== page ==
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3. Exercise Often

One of the more obvious remedies is regular exercise. There’s more than just brain boosting benefits that come with exercise.

Exercising often can enlarge the areas of the brain associated with memory, task management, coordination, planning and inhibition (the anterior cingulate cortex and the supplementary motor area).[4]

What does that mean in simple terms? Less brain fog! Exercises impact in terms of enlargement means that the developed parts of the brain function faster and more efficiently. Additionally when you exercise, oxygen flow to these areas of the brain is very beneficial.

4. Reduce Anxiety with Meditation

Meditation has been proven to reduce anxiety and depression by returning one to a more harmoneous state.

Mindfulness meditation is a wonderful practice that you can adopt whereby you focus on being intensely aware of what you’re sensing and feeling in the moment, without interpretation or judgment.

Practicing mindfulness involves breathing methods, guided imagery, and other practices to relax the body and mind and help reduce stress.

Other meditation practices I suggest investigating are movement meditation, mantra meditation, transcendental meditation, and loving-kindness meditation. Personally, I have been practising meditation while in a float-tank (sensory deprivation tank), which allows me to clear the mind totally without any detraction from the senses.

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Maintaining Mental Clarity

Consistency is key when it comes to maintaining mental clarity. I suggest creating a routine or habit of practising good nutrition (with Intermittent Fasting incorporated), sleeping well, and getting regular exercise. If you need help on how to build a routine, check out this article: What Is a Routine? 9 Ways to Define a Routine That Works

After a routine has been established, you can start to experiment with nootropic supplements – and I suggest afterwards because until you have set your optimal routine, there’s no need to start supplementing for those added benefits.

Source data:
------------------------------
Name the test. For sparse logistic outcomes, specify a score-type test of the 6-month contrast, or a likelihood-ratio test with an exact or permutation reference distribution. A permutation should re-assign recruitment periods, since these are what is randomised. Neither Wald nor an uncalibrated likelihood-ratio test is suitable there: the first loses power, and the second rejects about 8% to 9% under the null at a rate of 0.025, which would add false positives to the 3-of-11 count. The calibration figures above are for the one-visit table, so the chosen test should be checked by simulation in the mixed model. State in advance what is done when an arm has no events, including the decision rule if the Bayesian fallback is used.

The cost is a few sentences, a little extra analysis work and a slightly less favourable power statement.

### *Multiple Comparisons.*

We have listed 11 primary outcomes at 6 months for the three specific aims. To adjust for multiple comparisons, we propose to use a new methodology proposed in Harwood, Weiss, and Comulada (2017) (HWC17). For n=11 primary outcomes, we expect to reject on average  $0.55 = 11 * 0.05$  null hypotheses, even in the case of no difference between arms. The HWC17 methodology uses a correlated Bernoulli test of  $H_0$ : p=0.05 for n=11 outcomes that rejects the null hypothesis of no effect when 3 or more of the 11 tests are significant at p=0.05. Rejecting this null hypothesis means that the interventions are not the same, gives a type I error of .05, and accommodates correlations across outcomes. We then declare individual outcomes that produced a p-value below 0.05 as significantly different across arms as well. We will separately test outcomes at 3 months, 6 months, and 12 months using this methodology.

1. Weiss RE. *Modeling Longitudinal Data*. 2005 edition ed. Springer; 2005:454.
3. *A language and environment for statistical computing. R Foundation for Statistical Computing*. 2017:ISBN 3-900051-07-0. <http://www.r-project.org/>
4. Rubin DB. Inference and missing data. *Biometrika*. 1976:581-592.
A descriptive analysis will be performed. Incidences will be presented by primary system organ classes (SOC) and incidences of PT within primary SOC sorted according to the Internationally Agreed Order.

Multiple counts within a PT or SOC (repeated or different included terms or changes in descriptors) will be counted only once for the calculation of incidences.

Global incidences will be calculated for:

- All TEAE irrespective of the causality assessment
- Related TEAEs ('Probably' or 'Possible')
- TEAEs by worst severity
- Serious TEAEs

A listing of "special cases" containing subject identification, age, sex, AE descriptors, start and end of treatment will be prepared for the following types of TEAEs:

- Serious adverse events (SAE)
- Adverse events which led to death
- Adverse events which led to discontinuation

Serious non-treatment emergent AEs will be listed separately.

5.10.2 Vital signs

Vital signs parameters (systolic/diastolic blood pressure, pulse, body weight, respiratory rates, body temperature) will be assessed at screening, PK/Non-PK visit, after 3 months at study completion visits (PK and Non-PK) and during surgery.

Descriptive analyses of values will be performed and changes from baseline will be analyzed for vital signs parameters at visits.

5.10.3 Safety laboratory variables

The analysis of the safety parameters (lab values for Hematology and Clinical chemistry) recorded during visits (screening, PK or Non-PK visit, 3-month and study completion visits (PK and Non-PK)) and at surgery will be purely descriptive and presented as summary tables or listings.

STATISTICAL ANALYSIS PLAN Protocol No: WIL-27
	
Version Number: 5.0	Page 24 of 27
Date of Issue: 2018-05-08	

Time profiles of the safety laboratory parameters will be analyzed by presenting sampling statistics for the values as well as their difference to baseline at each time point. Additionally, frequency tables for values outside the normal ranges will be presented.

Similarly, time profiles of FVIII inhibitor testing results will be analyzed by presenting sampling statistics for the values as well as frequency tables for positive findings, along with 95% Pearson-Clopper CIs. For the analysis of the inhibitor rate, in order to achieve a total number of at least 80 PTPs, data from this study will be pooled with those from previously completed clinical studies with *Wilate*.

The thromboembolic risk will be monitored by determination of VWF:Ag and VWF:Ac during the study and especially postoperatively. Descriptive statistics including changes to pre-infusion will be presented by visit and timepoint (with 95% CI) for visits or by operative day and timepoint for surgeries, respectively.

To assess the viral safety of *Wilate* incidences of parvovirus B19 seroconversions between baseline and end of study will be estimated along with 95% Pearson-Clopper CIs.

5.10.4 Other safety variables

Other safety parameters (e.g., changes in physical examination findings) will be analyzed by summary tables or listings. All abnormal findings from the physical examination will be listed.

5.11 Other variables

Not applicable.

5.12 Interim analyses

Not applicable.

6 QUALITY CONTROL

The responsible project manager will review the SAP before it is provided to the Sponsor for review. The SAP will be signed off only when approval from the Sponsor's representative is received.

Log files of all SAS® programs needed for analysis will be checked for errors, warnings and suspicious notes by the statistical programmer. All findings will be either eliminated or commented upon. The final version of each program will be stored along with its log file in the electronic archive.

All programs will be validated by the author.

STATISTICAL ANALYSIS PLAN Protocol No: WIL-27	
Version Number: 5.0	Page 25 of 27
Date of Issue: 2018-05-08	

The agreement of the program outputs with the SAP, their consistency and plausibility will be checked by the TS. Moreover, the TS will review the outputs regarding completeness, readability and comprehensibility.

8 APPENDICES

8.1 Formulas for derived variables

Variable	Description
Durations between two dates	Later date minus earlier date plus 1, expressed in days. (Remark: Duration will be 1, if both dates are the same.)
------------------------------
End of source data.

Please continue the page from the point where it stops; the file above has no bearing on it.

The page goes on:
Mental clarity won’t come over-night, so be prepared to commit to yourself and your own personal growth going forward!

Conclusion

Keeping the mind clear and functioning optimally is not as challenging as it may seem, and in fact as the fog dissipates, the new norm becomes mental clarity.

When the mind is clear, it can best guide and direct your daily life in the direction the is conducive to your highest potential.

I wish you all the best on your journey of mental clarity and encourage you to reach out with updates and progress! You can contact me across the various social media channels and tag me in your posts.

Featured photo credit: Sage Friedman via unsplash.com

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Reference

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Adam Evans

BioHacker, competitive athlete, researcher in many fields including health and fitness, science, philosophy, metaphysics, religion.

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Last Updated on October 7, 2021

7 Reasons Why Your Body Feels Heavy And Tired

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7 Reasons Why Your Body Feels Heavy And Tired

Interestingly enough, this topic about our bodies feeling heavy and tired has been assigned right around the time when I have been personally experiencing feelings of such “sluggishness.” In my case, it comes down to not exercising as much as I was a year ago, as well as being busier with work. I’m just starting to get back into a training routine after having moved and needing to set up my home gym again at my new house.

Generally speaking, when feeling heavy and tired, it comes down to bioenergetics. Bioenergetics is a field in biochemistry and cell biology that concerns energy flow through living systems.[1] The goal of bioenergetics is to describe how living organisms acquire and transform energy to perform biological work. Essentially, how we acquire, store, and utilize the energy within the body relates directly to whether we feel heavy or tired.

While bioenergetics relates primarily to the energy of the body, one’s total bandwidth of energy highly depends on one’s mental state. Here are seven reasons why your body feels heavy and tired.

1. Lack of Sleep

This is quite possibly one of the main reasons why people feel heavy and/or tired. I often feel like a broken record explaining to people the importance of quality sleep and REM specifically.

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The principle of energy conservation states that energy is neither created nor destroyed. It may transform from one type to another. Based on the energy conservation theory, we need sleep to conserve energy. When getting quality sleep, we reduce our caloric needs by spending part of our time functioning at a lower metabolism. This concept is backed by the way our metabolic rate drops during sleep.

Research suggests that eight hours of sleep for human beings can produce a daily energy savings of 35 percent over complete wakefulness. The energy conservation theory of sleep suggests that the main purpose of sleep is to reduce a person’s energy use during times of the day and night.[2]

2. Lack of Exercise

Exercise is an interesting one because when you don’t feel energized, it can be difficult to find the motivation to work out. However, if you do find it in you to exercise, you’ll be pleasantly surprised by its impact on your energy levels. Technically, any form of exercise/physical activity will get the heart rate up and blood flowing. It will also result in the release of endorphins, which, in turn, are going to raise energy levels. Generally speaking, effort-backed cardiovascular exercises will strengthen your heart and give you more stamina.